SPASQL Example · ② SPASQL-MySQL · ③ SPASQL XTech Paper · ③ XTech Slides · ⑤ SPASQL CVS Tree


FeDeRate [FED] provides a mapping between RDF queries and SQL queries over conventional relational databases. SPASQL provides similar functionality, but eliminates the query rewriting phase by parsing the SPARQL [SPARQL] directly in the database server. This approach is efficient, and allows applications linked to currently deployed MySQL client libraries to execute SPARQL queries and get the results back through the conventional MySQL protocol.

The parallels between the SPARQL Result Set and SQL relational results allow applications to issue SPARQL queries and process the results as they would process SQL query results. In practical terms, this would entail changing one's MySQL server and changing a query in a PHP script to issue a SPARQL query instead of a SQL query, greatly simplifying the deployment requirements of systems like FeDeRate.

Relational schemas tend to be brittle; they require maintenance when new attributes need to be stored. Storing odd attributes in a generic triple store allows a database to efficiently handle the uniform data, and provide flexible storage for irregular data in the generic triple store. Queries on conventional relations can be joined with triple store queries, providing an efficiency where possible and flexibility where needed.

Table of Contents

1. Introduction

RDF data is expressed as triples, each consisting of a subject, predicate and object. Relational data is stored in relations (more commonly known as tables). SPARQL is a query language for RDF data and SQL is a query language for relational databases. Both query languages are tailored to their own data domains, but they have similar pattern matching expressivity. RDF grounds terms on URIs, which makes it convenient to express data in a universal context. A SPARQL query can express a query federated over multiple relational databases, web documents, and other kinds of stores.

SPASQL is a modified MySQL server which is able to parse both SQL and SPARQL queries. This allows one to embed SPARQL queries in any MySQL client. For instance, a PHP page may include SPARQL queries where it used SQL before.

<? mysql_connect(localhost,$username,$password);
   @mysql_select_db($database) or die( "Unable to select database");

SELECT ?address ?apt
 WHERE { ?o <Orders.shippingAddress> ?address .
         ?address <Addresses.apt> ?apt };");

Because the server continues to process SQL queries (with no change in performance), one may install the SPASQL server without breaking existing infrastructure. This is exciting both because it allows one to choose either language to query relational data, and because it opens up a world of database federation possibilities,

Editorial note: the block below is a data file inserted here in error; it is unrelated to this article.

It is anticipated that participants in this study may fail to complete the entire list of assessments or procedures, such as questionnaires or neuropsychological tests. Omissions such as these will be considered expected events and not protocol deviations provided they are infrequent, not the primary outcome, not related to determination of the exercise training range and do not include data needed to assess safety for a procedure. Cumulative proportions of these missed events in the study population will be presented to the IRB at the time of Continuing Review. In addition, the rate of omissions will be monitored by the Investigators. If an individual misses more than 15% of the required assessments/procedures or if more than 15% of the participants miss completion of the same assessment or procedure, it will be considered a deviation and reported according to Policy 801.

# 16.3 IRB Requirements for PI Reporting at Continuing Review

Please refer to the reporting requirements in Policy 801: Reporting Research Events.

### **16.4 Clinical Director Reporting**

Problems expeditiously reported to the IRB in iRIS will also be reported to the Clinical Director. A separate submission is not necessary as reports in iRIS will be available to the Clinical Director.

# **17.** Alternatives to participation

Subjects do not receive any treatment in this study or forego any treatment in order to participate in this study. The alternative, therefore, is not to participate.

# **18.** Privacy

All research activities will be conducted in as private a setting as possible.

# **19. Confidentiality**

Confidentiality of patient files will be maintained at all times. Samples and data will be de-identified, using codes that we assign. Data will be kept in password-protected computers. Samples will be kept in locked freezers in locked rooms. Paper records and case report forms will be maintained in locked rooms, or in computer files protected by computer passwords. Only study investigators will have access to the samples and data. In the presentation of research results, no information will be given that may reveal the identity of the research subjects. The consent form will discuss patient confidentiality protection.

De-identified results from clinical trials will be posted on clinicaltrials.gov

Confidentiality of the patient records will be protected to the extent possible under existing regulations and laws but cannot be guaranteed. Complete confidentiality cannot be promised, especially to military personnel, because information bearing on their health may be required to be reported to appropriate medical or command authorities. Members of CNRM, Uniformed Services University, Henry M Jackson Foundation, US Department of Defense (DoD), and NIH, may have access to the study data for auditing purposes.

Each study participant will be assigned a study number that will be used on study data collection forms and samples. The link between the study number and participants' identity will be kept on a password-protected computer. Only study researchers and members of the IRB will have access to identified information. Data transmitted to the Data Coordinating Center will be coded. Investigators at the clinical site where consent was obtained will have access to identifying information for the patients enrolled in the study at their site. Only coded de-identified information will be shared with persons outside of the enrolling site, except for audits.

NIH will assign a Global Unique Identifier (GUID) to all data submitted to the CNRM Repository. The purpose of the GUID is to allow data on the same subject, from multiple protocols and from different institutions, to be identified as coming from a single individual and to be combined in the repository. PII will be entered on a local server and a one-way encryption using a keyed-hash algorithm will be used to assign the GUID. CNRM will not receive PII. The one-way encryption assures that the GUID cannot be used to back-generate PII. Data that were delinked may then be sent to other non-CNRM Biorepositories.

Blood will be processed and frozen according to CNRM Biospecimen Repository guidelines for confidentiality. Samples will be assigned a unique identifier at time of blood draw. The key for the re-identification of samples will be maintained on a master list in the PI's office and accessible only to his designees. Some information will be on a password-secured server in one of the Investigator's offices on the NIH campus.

2. SQL - SPARQL Mapping

SQL is a language for querying relational data. SPARQL is a language for querying RDF data. Of course, Mapping SPARQL to SQL requires first mapping the relational data to RDF data. This mapping should be intuitive and useful. Given a particular data mapping, a correctly mapped SQL query is one that yields the same results when executed over the mapped relational data as the original SPARQL query over the original RDF data.

RDF is a graph-based language. That is, it has links built into it. Where data in SQL encodes links as coincident attributes, RDF incorporates that link into the data model. For example, a SPARQL query does an implicit join:

SELECT ?d ?apt
 WHERE { <Orders.id=3183> <Orders.shippingAddress> ?d .
         ?d <Addresses.apt> ?apt }

where an SQL query requires an explicit foreign key/primary key equivalence test:

SELECT A.id AS d, A.apt AS apt
  FROM Orders AS O_0
 INNER JOIN Addresses AS A ON O.shippingAddress=A.id
 WHERE A.id=3183

2.1 Data Mapping

MySQL compiles SQL queries into a data structure that includes the joined tables and the constraints (coming from the SQL WHERE clause). SPASQL compiles SPARQL queries into the same data structures, allowing the MySQL engine to execute them the same as SQL queries.

An engine executing SQL queries does not know about foreign keys or entity relationship diagram or anything like that. It is no more natural to join Person.address ON Address.primaryKey than to join Person.shoeSize ON Address.streetNumber. (Relational calculus cares about domains, but SQL does not reflect that, as far as I've seen.) SQL treats foreign keys as integrity constraints at modification time. Many databases operate without any metadata about how tables/fields are linked.

This mapping is most easily expressed as a relational to RDF mapping. In relational calculus, a table (AKA "relation") has some number of fields (AKA "attributes"). The mapping uses an RDF predicate to identify a given field in a table. For example, the RDF triple <Orders.id=2185> <Orders.orderDate> "2002-09-07 00:00:00" corresponds to a table with a row (AKA "tuple") in the Orders table with id=2185 and orderDate="2002-09-07 00:00:00". RDF encourages us to model relationships conceptually. Joe's address is not 2, but instead the data in the tuple with the primary key 2. SPASQL query translation infers primary keys from the structure of the query.

Note: this implementation is limited to single-field primary and foreign keys (see Multi-field Keys in the Future Work section).

2.2 Query Construction